How Is Productivity Like eBay?

Thinking about personal productivity brings to mind two words: efficiency and effectiveness. Efficiency is a quantitative measurement of production. Effectiveness is a qualitative concept comparing results within a standard of excellence.  Together they are known as “productivity.”

Whenever we talk about productivity, we are discussing the “currencies of life” such as money, time and human effort.  Until we evaluate the exchanges and trade-offs of these currencies we can’t intentionally make good decisions about our efficiency and effectiveness.  Let’s look at two of life’s currencies.

Time Isn’t Money, Time is Life

Time is our most precious currency because it’s irreplaceable.  We simply can’t create more time for ourselves.  Everyone has the same 24 hours in a day and we all have a limited total allocation, otherwise known as “lifespan.”  Furthermore, we cannot know with certainty how long that span is.

Conclusion: Whatever you trade away your time for better be worth the exchange.  In other words, is this a good deal?

What Will I Do for Money?

Just because people live in a free society with unlimited earning potential does not diminish the value of money. Think of what you gave up to acquire yours. At the very least, you traded away some of your precious time and energy. Some people also trade away their dreams, opportunities, relationships, and integrity for money.  Ouch!

Conclusion: Whenever you are considering a trade that involves money always ask, “Is this exchange in everyone’s best interest?”

As trainer, teacher, author and coach, I ask people to trade some of their money and time in exchange for an opportunity to have a better future.  This transaction is called an investment.  Whether the professional development opportunity is one of mine or from someone else, I encourage people to increase their capacity by investing in themselves on a regular basis.  Clay Mathile, former owner of IAMS, said this, “When you invest a dollar in a person, you get $10 back. When you invest a dollar in a machine, you get $2 back.

There’s something I know is true without question and has to do with personal growth and development.  It’s one of the facts of life.  Zig Ziglar explained it this way: “You are what you are and where you are because of what has gone into your mind. You can change what you are and where you are by changing what goes into your mind.”  This bit of wisdom begs the question, “What will I feed my mind today, this week, this month?”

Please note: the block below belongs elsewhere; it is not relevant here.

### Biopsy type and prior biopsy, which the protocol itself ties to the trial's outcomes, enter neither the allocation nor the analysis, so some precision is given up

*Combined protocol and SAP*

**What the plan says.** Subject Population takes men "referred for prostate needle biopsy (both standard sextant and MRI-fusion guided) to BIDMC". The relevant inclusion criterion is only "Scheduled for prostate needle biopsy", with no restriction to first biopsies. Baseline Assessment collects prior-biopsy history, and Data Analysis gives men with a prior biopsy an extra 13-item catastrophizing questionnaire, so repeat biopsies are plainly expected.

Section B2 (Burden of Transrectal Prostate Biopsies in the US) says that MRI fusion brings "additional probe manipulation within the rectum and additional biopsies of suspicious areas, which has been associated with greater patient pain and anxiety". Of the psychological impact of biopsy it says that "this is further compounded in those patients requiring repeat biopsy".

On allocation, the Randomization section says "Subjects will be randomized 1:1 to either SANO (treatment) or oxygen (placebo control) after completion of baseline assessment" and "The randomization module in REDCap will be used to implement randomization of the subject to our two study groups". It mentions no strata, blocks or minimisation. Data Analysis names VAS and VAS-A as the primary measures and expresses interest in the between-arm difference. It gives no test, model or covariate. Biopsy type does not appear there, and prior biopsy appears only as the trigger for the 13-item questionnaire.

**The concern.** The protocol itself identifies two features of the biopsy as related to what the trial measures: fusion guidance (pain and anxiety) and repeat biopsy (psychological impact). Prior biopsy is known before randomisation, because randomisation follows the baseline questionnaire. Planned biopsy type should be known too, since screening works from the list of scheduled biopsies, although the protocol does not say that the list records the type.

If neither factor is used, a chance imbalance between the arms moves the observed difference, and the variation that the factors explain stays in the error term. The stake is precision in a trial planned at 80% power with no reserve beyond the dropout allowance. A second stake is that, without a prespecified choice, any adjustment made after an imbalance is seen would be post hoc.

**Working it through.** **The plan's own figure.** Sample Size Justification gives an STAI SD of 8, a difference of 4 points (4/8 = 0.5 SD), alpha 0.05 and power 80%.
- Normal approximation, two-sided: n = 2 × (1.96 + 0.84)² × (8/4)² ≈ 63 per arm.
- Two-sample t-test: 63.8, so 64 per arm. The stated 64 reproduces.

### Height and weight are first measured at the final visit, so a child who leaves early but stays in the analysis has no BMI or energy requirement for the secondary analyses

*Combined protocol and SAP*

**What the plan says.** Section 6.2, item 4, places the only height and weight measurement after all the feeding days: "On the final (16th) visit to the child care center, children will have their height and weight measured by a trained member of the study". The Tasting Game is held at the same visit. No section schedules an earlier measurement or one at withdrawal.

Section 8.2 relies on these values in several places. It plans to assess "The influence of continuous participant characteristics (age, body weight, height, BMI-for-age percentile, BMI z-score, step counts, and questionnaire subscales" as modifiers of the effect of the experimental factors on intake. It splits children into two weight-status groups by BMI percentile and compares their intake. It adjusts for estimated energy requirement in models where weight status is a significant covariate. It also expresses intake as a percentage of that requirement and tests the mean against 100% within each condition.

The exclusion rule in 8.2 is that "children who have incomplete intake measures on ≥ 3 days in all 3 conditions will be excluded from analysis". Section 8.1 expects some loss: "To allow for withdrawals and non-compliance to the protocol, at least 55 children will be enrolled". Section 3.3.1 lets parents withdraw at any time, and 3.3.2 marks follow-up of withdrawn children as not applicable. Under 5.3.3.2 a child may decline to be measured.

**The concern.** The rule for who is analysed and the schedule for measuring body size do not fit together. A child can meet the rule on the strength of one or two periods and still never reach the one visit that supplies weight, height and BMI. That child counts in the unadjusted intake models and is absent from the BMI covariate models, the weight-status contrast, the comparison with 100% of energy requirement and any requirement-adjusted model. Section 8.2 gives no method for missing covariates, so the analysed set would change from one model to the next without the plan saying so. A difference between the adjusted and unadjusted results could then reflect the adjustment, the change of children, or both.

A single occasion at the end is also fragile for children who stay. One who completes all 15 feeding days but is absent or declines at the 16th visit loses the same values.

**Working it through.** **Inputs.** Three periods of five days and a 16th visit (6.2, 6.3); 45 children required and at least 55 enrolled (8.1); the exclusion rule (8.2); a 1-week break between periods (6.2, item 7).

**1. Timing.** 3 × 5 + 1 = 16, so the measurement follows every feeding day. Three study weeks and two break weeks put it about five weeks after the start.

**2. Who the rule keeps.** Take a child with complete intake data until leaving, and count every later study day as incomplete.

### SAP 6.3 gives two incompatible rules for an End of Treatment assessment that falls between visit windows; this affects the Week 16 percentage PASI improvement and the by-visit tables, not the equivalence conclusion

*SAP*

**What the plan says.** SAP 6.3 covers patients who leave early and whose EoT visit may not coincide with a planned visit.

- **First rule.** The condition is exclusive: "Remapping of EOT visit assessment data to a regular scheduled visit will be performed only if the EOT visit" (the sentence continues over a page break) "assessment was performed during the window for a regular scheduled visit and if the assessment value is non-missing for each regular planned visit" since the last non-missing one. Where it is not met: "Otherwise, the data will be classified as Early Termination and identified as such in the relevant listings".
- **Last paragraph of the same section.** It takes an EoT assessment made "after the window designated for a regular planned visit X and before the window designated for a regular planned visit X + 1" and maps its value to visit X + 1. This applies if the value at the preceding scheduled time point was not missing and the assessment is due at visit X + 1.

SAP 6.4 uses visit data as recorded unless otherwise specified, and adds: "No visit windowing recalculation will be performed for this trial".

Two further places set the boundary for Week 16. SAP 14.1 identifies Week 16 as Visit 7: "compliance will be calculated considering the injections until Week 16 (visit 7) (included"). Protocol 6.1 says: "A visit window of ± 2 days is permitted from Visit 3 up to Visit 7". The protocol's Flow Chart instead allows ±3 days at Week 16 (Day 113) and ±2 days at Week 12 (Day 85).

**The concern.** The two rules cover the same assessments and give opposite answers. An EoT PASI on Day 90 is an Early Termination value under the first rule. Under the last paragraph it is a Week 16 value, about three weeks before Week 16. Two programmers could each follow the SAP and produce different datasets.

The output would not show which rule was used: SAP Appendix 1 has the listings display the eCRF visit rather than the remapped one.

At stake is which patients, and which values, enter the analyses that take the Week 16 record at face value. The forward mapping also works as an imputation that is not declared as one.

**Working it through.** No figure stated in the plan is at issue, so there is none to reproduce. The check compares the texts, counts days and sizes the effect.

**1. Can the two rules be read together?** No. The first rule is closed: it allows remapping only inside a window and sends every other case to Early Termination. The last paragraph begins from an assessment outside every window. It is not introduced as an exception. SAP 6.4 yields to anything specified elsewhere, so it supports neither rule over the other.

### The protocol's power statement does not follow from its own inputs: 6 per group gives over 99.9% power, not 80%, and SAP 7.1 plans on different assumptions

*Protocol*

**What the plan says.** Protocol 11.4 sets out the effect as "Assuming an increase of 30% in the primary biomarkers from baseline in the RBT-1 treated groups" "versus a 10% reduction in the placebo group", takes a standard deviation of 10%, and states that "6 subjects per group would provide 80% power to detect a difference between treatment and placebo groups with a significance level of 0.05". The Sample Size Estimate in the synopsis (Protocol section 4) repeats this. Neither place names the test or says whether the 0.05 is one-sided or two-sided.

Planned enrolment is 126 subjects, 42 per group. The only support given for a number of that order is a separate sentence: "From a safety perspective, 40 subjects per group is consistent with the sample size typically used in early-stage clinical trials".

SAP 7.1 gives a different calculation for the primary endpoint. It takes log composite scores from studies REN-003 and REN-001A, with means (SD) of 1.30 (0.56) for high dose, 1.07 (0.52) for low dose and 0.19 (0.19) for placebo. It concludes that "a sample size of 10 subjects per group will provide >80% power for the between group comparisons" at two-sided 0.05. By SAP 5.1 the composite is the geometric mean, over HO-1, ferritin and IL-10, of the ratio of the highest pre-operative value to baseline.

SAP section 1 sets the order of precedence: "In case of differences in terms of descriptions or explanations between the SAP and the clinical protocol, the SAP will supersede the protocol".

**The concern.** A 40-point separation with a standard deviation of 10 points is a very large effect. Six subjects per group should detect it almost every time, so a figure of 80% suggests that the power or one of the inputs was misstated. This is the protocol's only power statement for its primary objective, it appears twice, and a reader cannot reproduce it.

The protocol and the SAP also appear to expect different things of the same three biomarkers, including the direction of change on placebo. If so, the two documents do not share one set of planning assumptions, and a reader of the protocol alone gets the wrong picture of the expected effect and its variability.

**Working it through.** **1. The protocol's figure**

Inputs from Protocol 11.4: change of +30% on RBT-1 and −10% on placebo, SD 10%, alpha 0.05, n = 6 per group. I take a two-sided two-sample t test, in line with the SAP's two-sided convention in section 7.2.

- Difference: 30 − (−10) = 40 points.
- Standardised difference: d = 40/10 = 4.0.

Agree?  Then maybe I’ll see you at one of our development events sometime.  Information online HERE.

Easy Vs. Hard

The expression “work smart, not hard” is advice about efficiency by leveraging resources. It presumes that working smart leads to easier work. Efficiency and a lighter burden are always good goals as long as the easy way and hard way both lead to the same destination. The critical question when faced with an easy vs. hard choice is, “Do they really go to the same place?”

As human beings, the natural tendency is to pick the path of least resistance even when this is not expected to produce the best results. Always choosing easy over hard is based on near-term mindset. Instant gratification is an example that comes to mind. In the long run, we end up settling for far less in life if we make a habit of taking the easy path. Being one who is willing to consider and choose the more challenging path, whenever it makes long-term sense, requires a deep-seated commitment to the future.

“Sloth makes all things difficult, but industry, all things easy. He that rises late must trot all day, and shall scarce overtake his business at night, while laziness travels so slowly that poverty soon overtakes him.” — Benjamin Franklin


“Bad habits are like a comfortable bed, easy to get into, but hard to get out of.”
— Anonymous

Easy and Hard Can Be Matters of Perspective and Attitude

“Farming looks mighty easy when your plow is a pencil, and you’re a thousand miles from the corn field.” — Dwight D. Eisenhower

“There is nothing so easy but that it becomes difficult when you do it reluctantly.” — Terence (185 BC – 159 BC)

“Attempt easy tasks as if they were difficult, and difficult as if they were easy; in the one case that confidence may not fall asleep, in the other that it may not be dismayed.” — Baltasar Gracian

“The pessimist sees difficulty in every opportunity. The optimist sees the opportunity in every difficulty.” — Winston Churchill

Difficulties Help Sharpen Our Axes

“Difficulties strengthen the mind, as labor does the body.” — Seneca (5 BC – 65 AD)

“All things are difficult before they are easy.” — Dr. Thomas Fuller (1654 – 1734)

“If at first you DO succeed, try something harder.” — John C. Maxwell

Facing Difficulty Requires Courage

“It is surmounting difficulties that makes heroes.” — Louis Pasteur, microbiologist

“Courage and perseverance have a magic talisman, before which difficulties and obstacles vanish into air.” — John Adams

“Hard work spotlights the character of people: some turn up their sleeves, some turn up their noses, and some don’t turn up at all.” — Sam Ewing

Dealing With Difficulty

“Do the hard jobs first. The easy jobs will take care of themselves.” — Dale Carnegie

“Do not pray for easy lives. Pray to be stronger men. Do not pray for tasks equal to your powers. Pray for powers equal to your tasks. Then the doing of your work shall be no miracle, but you shall be the miracle.” — Phillips Brooks (1835 – 1893)

Finally, always remember the words of Edward R. Murrow:

“Difficulty is the excuse history never accepts.”

God Bless,

— CC

© Copyright July 2008, Clancy Cross. All rights reserved.
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